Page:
Supported by Canadian Blood Services.
BLOOD DONORS AND BLOOD COLLECTION
Blood donors implicated in transfusion-related acute lung injury with patient-specific HLA antibodies are more broadly sensitized to HLA antigens compared to other blood donors
Version of Record online: 27 JUN 2012
© 2012 American Association of Blood Banks
Volume 53, Issue 3, pages 518–525, March 2013
How to Cite
Saw, C.-L., Hannach, B., Petrazsko, T. and Nickerson, P. (2013), Blood donors implicated in transfusion-related acute lung injury with patient-specific HLA antibodies are more broadly sensitized to HLA antigens compared to other blood donors. Transfusion, 53: 518–525. doi: 10.1111/j.1537-2995.2012.03766.x
- Issue online: 8 MAR 2013
- Version of Record online: 27 JUN 2012
- Received for publication February 13, 2012; revision received May 6, 2012, and accepted May 7, 2012.
BACKGROUND: The prevalence of HLA antibodies in randomly surveyed blood donors was compared to the prevalence of antibody in donors who were associated with transfusion-related acute lung injury (TRALI) cases reported to Canadian Blood Services (CBS).
STUDY DESIGN AND METHODS: Current operating procedure mandates that the CBS TRALI Medical Review Group (TMRG) refer possible TRALI cases to the (CBS) Platelet Immunology Laboratory for investigation. Donor samples from these TRALI cases were screened for HLA antibodies. In parallel, a survey was conducted to screen serum samples from blood donors who were not associated in TRALI cases. A comparison analysis of HLA antibody profiles in the two groups of donors was performed.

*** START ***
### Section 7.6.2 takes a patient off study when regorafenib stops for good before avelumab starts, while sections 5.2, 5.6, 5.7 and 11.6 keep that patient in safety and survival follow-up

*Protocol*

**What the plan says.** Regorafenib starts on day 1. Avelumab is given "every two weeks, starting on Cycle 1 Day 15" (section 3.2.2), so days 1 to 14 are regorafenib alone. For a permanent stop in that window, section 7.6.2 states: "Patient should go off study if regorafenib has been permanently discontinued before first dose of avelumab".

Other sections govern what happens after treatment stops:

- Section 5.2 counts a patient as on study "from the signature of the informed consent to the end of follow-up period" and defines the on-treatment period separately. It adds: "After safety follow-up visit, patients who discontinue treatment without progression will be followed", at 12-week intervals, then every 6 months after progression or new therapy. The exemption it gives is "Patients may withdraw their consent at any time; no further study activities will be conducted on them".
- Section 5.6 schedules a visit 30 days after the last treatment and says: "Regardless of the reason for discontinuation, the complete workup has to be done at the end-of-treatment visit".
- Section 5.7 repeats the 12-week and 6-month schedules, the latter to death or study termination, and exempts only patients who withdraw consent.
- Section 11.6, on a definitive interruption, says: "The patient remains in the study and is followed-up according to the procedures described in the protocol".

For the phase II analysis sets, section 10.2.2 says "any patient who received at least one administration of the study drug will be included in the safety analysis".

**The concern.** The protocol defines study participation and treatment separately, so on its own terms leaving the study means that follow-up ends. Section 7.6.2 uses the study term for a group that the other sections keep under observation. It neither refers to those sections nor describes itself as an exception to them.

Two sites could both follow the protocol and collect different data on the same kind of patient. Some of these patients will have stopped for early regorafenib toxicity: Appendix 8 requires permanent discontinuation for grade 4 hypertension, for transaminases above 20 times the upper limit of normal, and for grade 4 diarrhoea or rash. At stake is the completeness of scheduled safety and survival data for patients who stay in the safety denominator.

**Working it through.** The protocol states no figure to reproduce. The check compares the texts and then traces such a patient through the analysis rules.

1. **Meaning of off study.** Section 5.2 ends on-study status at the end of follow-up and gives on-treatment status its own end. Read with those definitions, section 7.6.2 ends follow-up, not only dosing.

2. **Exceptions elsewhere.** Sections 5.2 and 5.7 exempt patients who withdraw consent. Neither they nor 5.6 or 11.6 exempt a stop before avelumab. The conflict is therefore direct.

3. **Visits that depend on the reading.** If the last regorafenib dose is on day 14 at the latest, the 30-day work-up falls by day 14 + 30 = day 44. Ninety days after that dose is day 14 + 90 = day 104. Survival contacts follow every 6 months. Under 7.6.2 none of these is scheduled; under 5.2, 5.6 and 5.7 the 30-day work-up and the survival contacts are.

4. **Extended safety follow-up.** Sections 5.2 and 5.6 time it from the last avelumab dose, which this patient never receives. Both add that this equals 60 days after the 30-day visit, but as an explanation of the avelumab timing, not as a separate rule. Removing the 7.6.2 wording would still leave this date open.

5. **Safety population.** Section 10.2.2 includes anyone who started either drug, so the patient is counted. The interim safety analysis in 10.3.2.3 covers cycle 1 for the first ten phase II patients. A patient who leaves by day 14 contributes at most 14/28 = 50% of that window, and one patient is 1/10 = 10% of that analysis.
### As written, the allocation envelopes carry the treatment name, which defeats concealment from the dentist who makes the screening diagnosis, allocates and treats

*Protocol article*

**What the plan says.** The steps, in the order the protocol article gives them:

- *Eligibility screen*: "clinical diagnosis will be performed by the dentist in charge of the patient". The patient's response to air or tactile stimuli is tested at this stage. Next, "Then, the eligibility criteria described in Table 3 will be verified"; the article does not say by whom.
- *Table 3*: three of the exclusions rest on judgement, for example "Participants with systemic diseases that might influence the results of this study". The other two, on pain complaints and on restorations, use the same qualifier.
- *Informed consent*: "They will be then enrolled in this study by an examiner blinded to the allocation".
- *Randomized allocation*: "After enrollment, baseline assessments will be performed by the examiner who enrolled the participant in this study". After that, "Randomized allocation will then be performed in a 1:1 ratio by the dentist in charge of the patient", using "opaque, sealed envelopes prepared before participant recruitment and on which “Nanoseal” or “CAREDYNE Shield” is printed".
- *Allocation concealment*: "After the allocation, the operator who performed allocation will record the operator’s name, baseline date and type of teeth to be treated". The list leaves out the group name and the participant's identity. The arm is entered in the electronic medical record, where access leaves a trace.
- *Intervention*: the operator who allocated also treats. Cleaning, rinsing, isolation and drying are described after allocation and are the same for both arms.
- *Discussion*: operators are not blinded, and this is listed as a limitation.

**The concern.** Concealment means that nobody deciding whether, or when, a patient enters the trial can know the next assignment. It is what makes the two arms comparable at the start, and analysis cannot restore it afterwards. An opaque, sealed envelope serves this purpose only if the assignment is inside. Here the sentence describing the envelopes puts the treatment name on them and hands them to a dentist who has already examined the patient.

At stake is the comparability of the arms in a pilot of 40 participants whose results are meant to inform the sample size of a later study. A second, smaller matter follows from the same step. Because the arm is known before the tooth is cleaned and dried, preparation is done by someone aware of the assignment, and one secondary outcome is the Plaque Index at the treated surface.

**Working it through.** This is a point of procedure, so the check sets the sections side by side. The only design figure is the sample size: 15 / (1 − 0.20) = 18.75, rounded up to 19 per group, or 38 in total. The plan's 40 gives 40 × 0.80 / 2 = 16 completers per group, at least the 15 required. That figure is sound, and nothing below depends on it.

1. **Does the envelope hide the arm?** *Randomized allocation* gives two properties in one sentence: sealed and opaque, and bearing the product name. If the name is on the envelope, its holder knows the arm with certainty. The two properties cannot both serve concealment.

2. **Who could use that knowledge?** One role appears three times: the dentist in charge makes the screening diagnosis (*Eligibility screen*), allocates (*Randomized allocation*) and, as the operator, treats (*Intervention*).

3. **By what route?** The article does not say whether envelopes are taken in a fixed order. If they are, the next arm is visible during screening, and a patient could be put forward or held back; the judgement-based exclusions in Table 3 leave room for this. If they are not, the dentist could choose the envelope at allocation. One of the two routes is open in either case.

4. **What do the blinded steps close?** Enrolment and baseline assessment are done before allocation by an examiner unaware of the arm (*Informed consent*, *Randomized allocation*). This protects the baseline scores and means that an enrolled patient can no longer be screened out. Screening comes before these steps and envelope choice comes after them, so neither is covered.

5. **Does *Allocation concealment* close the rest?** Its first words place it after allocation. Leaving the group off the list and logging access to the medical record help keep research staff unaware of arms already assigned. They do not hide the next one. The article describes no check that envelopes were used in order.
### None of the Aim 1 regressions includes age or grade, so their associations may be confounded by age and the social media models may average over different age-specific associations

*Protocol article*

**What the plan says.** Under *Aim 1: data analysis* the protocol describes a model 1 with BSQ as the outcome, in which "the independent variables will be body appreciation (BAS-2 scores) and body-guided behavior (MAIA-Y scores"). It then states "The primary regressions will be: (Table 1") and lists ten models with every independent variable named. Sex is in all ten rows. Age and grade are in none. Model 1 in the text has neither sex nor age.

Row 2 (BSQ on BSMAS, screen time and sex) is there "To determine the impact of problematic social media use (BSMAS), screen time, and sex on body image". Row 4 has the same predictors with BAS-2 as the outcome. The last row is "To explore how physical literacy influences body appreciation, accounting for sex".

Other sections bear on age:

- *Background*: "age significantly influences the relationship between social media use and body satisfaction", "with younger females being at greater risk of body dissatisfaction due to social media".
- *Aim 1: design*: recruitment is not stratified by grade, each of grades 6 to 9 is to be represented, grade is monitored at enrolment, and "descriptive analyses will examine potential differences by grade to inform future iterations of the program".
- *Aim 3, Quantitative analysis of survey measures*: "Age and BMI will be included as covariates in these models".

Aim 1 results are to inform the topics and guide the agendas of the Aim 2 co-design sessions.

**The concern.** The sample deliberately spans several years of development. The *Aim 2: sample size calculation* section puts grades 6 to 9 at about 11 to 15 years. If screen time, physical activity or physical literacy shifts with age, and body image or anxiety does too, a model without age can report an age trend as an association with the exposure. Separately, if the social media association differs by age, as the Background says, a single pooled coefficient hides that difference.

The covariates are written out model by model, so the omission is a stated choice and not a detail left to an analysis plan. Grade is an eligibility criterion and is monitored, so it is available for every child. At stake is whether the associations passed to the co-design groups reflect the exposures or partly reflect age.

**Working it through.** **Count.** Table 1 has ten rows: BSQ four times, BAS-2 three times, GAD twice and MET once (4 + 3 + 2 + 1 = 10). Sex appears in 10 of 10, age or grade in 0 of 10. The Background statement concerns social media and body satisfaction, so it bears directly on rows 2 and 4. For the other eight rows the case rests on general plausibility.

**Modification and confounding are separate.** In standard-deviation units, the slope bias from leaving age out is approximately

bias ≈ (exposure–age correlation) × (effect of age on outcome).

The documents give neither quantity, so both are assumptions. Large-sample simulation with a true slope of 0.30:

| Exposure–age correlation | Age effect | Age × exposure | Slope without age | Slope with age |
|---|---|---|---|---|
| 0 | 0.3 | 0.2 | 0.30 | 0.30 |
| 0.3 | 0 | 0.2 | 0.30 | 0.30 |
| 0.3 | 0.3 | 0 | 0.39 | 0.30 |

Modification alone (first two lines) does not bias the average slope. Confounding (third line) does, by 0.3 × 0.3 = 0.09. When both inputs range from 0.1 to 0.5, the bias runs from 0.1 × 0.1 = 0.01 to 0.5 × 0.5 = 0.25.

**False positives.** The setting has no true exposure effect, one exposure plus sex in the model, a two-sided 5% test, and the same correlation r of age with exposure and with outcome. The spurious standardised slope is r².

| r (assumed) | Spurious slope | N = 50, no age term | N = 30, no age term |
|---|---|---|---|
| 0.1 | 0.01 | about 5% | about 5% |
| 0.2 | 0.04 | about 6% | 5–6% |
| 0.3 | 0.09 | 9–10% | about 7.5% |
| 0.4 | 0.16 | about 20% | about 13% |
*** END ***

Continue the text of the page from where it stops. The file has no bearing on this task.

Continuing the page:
RESULTS: We studied 121 TRALI-associated donors (TDs) who were recalled in a total of 44 cases reported to CBS and classified by TMRG. We also studied 149 survey donors (SDs) who were deferred for donation for varied reasons and consented to participate in a survey for HLA antibody screening. Twenty-two percent of SDs and 50.4% of TDs tested positive for HLA antibodies. In addition, TDs who were implicated in TRALI demonstrated broader sensitization and higher level of quantitative HLA antibody compared to nonimplicated TDs and SDs.
CONCLUSION: Patient-specific Class I and II HLA antibodies are directly related to the risk of TRALI. Moreover, it supports the concept that HLA antibody strength is directly related to the risk of TRALI when the HLA antibody is patient specific; however, no clear cutoff as defined by mean fluorescence intensity is evident.